The state helps Katie Price care for her disabled child. Photo: Getty
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What the Katie Price benefits row reveals about our paradoxical attitudes towards the system

The celebrity model has defended spending taxpayers’ money on care for her disabled son.

Viewers of Celebrity Big Brother have been yanked through their screens into a moral dilemma regarding care for the disabled, welfare handouts, and multimillionaires. And it looks like this unexpectedly stressful viewing experience has revealed a great deal about the nation’s paradoxical thinking regarding benefits.

Katie Price, the model and celebrity formerly known as Jordan, was explaining to fellow housemates on the show how she pays to care for her disabled son, Harvey. She clashed with the rabid rent-a-rightwing pundit Katie Hopkins over the fact that the state provides a car to drive her son to and from school each day: “he has a driver and a nurse who sits in the car with him”.

Hopkins criticised her use of taxpayers’ money on account of her wealth – the Mail describes Price as a “multimillionare”. In spite of Price telling Hopkins that it would probably cost her £1,000 to pay for a trip between London and Sussex herself, the latter insisted: “With the amount you earn, I'd find that tricky when you can afford it yourself . . . if you can afford to pay for something you should pay for it and you shouldn't rely on the government, I think that's wrong.”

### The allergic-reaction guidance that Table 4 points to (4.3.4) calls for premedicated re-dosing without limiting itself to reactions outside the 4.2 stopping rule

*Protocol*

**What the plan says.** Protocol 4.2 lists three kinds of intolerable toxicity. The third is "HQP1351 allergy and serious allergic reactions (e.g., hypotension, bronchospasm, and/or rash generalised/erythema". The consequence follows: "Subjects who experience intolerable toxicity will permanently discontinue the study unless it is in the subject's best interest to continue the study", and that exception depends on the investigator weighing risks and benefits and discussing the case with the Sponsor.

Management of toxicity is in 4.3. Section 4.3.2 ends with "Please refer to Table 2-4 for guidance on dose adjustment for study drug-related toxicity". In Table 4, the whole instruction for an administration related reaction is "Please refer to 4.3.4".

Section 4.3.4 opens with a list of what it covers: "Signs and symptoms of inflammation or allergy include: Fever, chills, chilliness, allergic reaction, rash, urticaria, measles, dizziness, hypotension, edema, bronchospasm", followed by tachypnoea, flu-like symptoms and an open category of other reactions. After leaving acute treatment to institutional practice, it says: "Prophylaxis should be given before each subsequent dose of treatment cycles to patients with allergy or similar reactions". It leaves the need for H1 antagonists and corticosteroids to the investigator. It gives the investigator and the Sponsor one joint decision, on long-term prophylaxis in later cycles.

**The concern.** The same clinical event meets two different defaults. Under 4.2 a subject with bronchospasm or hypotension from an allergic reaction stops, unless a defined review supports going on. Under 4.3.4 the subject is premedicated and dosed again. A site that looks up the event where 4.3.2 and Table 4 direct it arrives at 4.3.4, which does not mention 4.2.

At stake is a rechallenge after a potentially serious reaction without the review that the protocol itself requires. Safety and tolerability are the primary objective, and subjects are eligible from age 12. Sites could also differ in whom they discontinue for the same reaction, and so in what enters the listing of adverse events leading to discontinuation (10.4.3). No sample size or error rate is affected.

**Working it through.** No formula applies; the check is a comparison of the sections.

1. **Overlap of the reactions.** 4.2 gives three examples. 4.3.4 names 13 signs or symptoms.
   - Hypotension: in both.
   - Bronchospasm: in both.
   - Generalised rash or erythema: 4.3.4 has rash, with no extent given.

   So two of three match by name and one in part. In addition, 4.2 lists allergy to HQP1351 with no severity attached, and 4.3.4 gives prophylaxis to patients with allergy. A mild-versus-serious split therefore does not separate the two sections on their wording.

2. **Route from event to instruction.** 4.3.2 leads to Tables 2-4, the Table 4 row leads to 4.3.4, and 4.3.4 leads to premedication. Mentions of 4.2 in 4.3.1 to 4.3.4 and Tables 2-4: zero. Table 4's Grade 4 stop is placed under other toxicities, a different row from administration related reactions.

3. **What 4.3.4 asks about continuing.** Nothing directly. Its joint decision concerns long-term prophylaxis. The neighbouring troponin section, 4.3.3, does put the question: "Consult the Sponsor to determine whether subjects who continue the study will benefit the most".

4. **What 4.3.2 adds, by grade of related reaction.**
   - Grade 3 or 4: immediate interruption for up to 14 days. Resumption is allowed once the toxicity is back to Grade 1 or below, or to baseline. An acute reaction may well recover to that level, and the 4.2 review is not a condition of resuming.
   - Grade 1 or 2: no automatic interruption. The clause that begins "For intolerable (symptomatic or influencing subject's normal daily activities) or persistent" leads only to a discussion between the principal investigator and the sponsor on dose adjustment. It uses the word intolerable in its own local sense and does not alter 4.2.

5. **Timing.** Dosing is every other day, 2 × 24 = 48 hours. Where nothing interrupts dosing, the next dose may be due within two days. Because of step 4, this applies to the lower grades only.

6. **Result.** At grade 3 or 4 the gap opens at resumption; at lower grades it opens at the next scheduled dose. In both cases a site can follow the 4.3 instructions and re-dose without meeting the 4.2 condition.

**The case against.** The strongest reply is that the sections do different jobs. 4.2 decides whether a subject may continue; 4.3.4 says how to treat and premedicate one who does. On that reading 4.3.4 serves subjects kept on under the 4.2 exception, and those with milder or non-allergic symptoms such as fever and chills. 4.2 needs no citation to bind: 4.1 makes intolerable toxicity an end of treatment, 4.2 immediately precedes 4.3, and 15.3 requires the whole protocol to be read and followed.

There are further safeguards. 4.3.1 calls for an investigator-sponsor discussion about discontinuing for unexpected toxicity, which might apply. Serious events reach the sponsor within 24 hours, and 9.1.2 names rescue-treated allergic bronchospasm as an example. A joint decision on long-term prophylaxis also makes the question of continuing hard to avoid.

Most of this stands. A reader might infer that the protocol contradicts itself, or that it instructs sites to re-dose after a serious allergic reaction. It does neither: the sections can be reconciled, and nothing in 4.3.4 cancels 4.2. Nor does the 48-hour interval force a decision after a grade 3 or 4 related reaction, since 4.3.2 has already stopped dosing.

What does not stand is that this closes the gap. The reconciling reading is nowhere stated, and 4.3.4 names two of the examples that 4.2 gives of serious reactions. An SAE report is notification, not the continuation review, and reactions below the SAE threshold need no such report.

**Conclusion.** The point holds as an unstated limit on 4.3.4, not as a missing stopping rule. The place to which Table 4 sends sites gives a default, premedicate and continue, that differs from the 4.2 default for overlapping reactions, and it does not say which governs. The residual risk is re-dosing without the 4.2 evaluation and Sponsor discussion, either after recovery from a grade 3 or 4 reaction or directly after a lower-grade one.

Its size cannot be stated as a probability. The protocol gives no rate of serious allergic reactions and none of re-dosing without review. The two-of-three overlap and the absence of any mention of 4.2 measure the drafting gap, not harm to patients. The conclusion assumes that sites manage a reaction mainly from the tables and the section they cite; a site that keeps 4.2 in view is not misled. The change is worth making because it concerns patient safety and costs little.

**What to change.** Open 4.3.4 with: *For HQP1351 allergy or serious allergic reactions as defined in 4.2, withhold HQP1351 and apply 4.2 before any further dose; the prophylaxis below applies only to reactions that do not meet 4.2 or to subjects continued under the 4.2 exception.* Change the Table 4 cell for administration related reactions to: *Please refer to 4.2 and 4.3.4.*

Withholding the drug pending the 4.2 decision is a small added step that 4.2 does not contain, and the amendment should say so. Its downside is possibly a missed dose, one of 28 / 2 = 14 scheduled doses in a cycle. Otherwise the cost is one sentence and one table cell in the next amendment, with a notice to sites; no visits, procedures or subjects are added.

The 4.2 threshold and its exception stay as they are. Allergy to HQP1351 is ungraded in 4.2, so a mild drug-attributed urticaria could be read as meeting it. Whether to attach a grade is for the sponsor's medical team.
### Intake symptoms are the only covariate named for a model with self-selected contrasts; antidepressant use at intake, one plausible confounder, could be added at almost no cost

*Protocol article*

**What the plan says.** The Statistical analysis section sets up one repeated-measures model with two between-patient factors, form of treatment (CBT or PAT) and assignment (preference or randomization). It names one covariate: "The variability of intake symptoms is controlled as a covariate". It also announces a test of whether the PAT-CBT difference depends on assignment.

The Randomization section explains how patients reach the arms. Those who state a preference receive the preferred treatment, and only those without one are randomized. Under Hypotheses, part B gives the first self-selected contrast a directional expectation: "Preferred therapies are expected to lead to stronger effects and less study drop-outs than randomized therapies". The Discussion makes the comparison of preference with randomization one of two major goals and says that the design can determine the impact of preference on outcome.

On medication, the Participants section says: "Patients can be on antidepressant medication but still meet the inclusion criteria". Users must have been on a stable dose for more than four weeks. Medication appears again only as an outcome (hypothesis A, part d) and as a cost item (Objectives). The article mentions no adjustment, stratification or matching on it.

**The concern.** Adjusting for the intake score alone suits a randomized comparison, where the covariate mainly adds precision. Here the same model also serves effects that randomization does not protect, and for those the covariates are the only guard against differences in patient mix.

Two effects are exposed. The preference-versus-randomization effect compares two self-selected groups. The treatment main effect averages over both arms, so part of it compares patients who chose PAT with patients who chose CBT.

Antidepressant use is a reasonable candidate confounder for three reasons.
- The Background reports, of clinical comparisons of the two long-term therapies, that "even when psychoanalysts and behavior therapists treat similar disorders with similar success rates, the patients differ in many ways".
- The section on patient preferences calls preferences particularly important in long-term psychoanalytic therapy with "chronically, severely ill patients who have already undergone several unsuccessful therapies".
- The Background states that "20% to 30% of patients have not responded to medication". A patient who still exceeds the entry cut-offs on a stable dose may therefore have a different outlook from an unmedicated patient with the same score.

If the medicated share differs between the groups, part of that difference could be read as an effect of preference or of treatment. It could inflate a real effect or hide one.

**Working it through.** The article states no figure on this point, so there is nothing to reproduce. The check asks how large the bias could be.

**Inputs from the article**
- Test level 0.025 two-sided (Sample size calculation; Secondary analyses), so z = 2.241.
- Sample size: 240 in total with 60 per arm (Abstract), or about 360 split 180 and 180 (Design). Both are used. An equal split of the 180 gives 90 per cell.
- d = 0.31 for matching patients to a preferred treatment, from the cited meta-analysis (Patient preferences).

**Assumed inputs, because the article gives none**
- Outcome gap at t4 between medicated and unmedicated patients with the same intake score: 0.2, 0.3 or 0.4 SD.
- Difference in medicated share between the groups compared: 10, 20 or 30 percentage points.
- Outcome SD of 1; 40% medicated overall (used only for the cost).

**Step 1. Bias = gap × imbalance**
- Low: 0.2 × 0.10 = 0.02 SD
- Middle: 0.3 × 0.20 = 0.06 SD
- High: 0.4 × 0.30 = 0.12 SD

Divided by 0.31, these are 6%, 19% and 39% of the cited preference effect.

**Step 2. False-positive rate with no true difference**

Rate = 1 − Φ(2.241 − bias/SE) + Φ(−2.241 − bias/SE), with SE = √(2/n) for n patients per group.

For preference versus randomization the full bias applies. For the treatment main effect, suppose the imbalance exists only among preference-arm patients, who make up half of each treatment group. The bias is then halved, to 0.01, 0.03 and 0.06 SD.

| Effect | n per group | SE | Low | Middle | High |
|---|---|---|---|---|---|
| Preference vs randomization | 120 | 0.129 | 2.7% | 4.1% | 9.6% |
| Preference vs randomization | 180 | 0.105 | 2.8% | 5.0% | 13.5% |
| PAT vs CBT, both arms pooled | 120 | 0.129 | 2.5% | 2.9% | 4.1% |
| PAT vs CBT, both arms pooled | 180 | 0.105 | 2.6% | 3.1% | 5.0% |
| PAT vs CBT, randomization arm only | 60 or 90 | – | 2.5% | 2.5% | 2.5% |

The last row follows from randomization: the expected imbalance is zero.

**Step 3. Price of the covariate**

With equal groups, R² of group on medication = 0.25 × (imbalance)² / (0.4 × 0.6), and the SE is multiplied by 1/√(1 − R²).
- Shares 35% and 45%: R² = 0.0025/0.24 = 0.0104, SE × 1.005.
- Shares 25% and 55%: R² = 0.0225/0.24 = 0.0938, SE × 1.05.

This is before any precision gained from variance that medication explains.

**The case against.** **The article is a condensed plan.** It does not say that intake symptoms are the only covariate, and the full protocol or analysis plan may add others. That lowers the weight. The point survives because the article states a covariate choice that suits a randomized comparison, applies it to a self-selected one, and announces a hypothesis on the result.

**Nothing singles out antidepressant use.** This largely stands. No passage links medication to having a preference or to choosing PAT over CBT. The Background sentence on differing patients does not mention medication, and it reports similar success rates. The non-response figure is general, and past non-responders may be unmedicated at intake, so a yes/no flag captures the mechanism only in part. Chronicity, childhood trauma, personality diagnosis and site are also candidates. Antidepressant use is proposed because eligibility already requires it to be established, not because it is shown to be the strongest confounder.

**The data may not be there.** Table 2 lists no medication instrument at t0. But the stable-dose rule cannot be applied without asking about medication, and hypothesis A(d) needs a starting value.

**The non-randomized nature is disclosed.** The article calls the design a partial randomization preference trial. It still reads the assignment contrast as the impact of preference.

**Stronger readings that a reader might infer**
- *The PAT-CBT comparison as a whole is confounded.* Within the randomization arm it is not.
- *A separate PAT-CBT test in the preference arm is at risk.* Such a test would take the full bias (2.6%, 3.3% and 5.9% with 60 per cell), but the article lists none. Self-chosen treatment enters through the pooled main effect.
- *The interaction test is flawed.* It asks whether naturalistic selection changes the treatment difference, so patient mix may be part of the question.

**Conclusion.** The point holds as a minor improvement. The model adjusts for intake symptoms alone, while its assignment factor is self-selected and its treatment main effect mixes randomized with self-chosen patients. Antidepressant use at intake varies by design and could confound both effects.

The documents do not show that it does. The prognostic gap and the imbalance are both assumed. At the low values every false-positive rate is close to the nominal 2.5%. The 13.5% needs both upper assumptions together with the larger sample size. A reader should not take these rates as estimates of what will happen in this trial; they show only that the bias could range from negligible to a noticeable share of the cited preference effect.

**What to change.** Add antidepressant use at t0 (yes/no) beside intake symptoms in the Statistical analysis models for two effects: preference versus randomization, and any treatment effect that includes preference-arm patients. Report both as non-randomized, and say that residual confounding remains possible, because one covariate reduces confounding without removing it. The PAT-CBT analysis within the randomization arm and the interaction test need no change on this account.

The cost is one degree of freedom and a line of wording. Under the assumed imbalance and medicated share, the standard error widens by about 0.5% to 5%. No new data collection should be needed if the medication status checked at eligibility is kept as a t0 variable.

Price’s defence was that she pays her taxes, and does not have a set amount of income each year – and what would her son do if she was paying for it herself, something happened to her, and she could no longer to fund his care privately?

She has also put out a statement on her website, calling it the “local authority’s duty” to pay for Harvey's transport, as he attends a special school outside the area where he lives. The statement also criticises the “government’s choice to close the special needs schools”, meaning Harvey has to go to a suitable school so far away.

What Hopkins’ reaction reveals is how nonsensical attitudes can be towards the way handouts are distributed. The disabled and most disadvantaged have been hit by far the hardest under a coalition fiddling around with where welfare lends a hand. And suspicion of state help from right-wing figures like Hopkins is propping up such unfair changes to the system.

The most pressing problem with the principle of universal benefits is that it aids the advantaged, not the disabled children of those who have ill-advised government cuts to contend with. It’s what benefits wealthy pensioners, who are given winter fuel allowance and free bus passes regardless of how comfortably off they are, and gives all infants – including those from well-off families – free school meals.

Granted, these aspects of the system are occasionally used to condemn the government, but it would take far louder opposition to change them, as they are a symptom of the benefits system being used brazenly by a government buying votes.

Changes to pensioners’ perks would mean risking the ever-precious grey vote, and free school lunches are a gesture brought in by a government attempting to appeal to middle-class voters, and – I’ve been told by a frontline source – can actually save the government money on Pupil Premium spending; a system put in place supposedly to help disadvantaged children.

So before commentators jump on Hopkins’ bandwagon of taxpayer tutting, it’s time to think: should we criticise a universal system for aiding disabled children who have to travel miles from home to get an education due to government choices, or should we concentrate our efforts on scrutinising a state using handouts to buy votes, hurting those who need them most in the process?

Anoosh Chakelian is senior writer at the New Statesman.

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Rarely has it mattered so little if Manchester United won; rarely has it been so special they did